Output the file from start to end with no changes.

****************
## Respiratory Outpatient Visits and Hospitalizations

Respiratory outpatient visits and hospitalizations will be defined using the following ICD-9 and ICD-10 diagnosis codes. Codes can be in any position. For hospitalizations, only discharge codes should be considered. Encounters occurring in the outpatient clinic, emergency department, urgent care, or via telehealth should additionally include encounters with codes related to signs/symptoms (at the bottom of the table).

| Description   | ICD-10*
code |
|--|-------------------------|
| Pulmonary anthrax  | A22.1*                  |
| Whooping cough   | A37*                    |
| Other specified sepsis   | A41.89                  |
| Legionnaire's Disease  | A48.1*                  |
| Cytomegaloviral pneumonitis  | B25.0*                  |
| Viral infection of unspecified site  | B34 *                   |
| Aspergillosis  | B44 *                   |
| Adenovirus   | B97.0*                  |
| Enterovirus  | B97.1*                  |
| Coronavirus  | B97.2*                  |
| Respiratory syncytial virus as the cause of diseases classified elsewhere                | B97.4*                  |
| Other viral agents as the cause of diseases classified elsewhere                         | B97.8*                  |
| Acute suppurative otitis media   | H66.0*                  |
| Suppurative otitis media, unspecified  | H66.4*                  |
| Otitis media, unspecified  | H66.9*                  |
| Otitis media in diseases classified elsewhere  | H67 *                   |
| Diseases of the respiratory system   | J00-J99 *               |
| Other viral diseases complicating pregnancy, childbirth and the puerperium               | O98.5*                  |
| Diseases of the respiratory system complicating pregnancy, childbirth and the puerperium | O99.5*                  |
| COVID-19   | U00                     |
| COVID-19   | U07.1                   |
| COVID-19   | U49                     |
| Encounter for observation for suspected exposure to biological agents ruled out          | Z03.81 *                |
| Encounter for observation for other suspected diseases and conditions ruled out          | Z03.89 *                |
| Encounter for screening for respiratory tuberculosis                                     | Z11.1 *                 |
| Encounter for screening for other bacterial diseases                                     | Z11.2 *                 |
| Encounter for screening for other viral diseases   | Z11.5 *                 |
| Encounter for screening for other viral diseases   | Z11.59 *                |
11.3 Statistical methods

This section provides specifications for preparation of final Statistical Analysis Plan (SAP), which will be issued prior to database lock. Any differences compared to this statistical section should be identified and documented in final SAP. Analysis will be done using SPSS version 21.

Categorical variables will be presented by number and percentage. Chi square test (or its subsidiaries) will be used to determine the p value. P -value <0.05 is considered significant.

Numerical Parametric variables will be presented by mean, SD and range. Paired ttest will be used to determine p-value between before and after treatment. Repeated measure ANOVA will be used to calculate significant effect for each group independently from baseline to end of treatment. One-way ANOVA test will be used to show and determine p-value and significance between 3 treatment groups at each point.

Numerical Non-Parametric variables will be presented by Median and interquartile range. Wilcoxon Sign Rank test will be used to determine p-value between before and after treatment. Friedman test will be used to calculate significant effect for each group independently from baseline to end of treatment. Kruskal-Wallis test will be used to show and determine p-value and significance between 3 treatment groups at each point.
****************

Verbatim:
## Respiratory Outpatient Visits and Hospitalizations

Respiratory outpatient visits and hospitalizations will be defined using the following ICD-9 and ICD-10 diagnosis codes. Codes can be in any position. For hospitalizations, only discharge codes should be considered. Encounters occurring in the outpatient clinic, emergency department, urgent care, or via telehealth should additionally include encounters with codes related to signs/symptoms (at the bottom of the table).

| Description   | ICD-10*
code |
|--|-------------------------|
| Pulmonary anthrax  | A22.1*                  |
| Whooping cough   | A37*                    |
| Other specified sepsis   | A41.89                  |
| Legionnaire's Disease  | A48.1*                  |
| Cytomegaloviral pneumonitis  | B25.0*                  |
| Viral infection of unspecified site  | B34 *                   |
| Aspergillosis  | B44 *                   |
| Adenovirus   | B97.0*                  |
| Enterovirus  | B97.1*                  |
| Coronavirus  | B97.2*                  |
| Respiratory syncytial virus as the cause of diseases classified elsewhere                | B97.4*                  |
| Other viral agents as the cause of diseases classified elsewhere                         | B97.8*                  |
| Acute suppurative otitis media   | H66.0*                  |
| Suppurative otitis media, unspecified  | H66.4*                  |
| Otitis media, unspecified  | H66.9*                  |
| Otitis media in diseases classified elsewhere  | H67 *                   |
| Diseases of the respiratory system   | J00-J99 *               |
| Other viral diseases complicating pregnancy, childbirth and the puerperium               | O98.5*                  |
| Diseases of the respiratory system complicating pregnancy, childbirth and the puerperium | O99.5*                  |
| COVID-19   | U00                     |
| COVID-19   | U07.1                   |
| COVID-19   | U49                     |
| Encounter for observation for suspected exposure to biological agents ruled out          | Z03.81 *                |
| Encounter for observation for other suspected diseases and conditions ruled out          | Z03.89 *                |
| Encounter for screening for respiratory tuberculosis                                     | Z11.1 *                 |
| Encounter for screening for other bacterial diseases                                     | Z11.2 *                 |
| Encounter for screening for other viral diseases   | Z11.5 *                 |
| Encounter for screening for other viral diseases   | Z11.59 *                |
11.3 Statistical methods

This section provides specifications for preparation of final Statistical Analysis Plan (SAP), which will be issued prior to database lock. Any differences compared to this statistical section should be identified and documented in final SAP. Analysis will be done using SPSS version 21.

Categorical variables will be presented by number and percentage. Chi square test (or its subsidiaries) will be used to determine the p value. P -value <0.05 is considered significant.

Numerical Parametric variables will be presented by mean, SD and range. Paired ttest will be used to determine p-value between before and after treatment. Repeated measure ANOVA will be used to calculate significant effect for each group independently from baseline to end of treatment. One-way ANOVA test will be used to show and determine p-value and significance between 3 treatment groups at each point.

Numerical Non-Parametric variables will be presented by Median and interquartile range. Wilcoxon Sign Rank test will be used to determine p-value between before and after treatment. Friedman test will be used to calculate significant effect for each group independently from baseline to end of treatment. Kruskal-Wallis test will be used to show and determine p-value and significance between 3 treatment groups at each point.